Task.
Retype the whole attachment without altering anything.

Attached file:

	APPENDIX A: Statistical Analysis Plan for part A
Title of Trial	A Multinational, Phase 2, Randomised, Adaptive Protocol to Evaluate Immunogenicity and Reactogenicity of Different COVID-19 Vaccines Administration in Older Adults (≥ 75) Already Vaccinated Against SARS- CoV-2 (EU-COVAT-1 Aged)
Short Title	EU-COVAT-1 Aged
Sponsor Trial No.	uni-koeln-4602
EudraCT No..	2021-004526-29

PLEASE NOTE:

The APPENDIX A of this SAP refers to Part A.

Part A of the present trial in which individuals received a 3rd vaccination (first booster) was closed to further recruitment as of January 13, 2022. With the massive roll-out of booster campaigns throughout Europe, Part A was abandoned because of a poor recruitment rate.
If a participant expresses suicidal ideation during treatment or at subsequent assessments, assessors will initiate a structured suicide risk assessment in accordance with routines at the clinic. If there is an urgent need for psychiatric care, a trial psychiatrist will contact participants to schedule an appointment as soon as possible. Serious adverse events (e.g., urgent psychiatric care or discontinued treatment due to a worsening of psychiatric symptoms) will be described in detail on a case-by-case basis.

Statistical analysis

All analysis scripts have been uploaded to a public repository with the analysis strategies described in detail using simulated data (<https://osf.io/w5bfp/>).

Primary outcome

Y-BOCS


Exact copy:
	APPENDIX A: Statistical Analysis Plan for part A
Title of Trial	A Multinational, Phase 2, Randomised, Adaptive Protocol to Evaluate Immunogenicity and Reactogenicity of Different COVID-19 Vaccines Administration in Older Adults (≥ 75) Already Vaccinated Against SARS- CoV-2 (EU-COVAT-1 Aged)
Short Title	EU-COVAT-1 Aged
Sponsor Trial No.	uni-koeln-4602
EudraCT No..	2021-004526-29

PLEASE NOTE:

The APPENDIX A of this SAP refers to Part A.

Part A of the present trial in which individuals received a 3rd vaccination (first booster) was closed to further recruitment as of January 13, 2022. With the massive roll-out of booster campaigns throughout Europe, Part A was abandoned because of a poor recruitment rate.
If a participant expresses suicidal ideation during treatment or at subsequent assessments, assessors will initiate a structured suicide risk assessment in accordance with routines at the clinic. If there is an urgent need for psychiatric care, a trial psychiatrist will contact participants to schedule an appointment as soon as possible. Serious adverse events (e.g., urgent psychiatric care or discontinued treatment due to a worsening of psychiatric symptoms) will be described in detail on a case-by-case basis.

Statistical analysis

All analysis scripts have been uploaded to a public repository with the analysis strategies described in detail using simulated data (<https://osf.io/w5bfp/>).

Primary outcome

Y-BOCS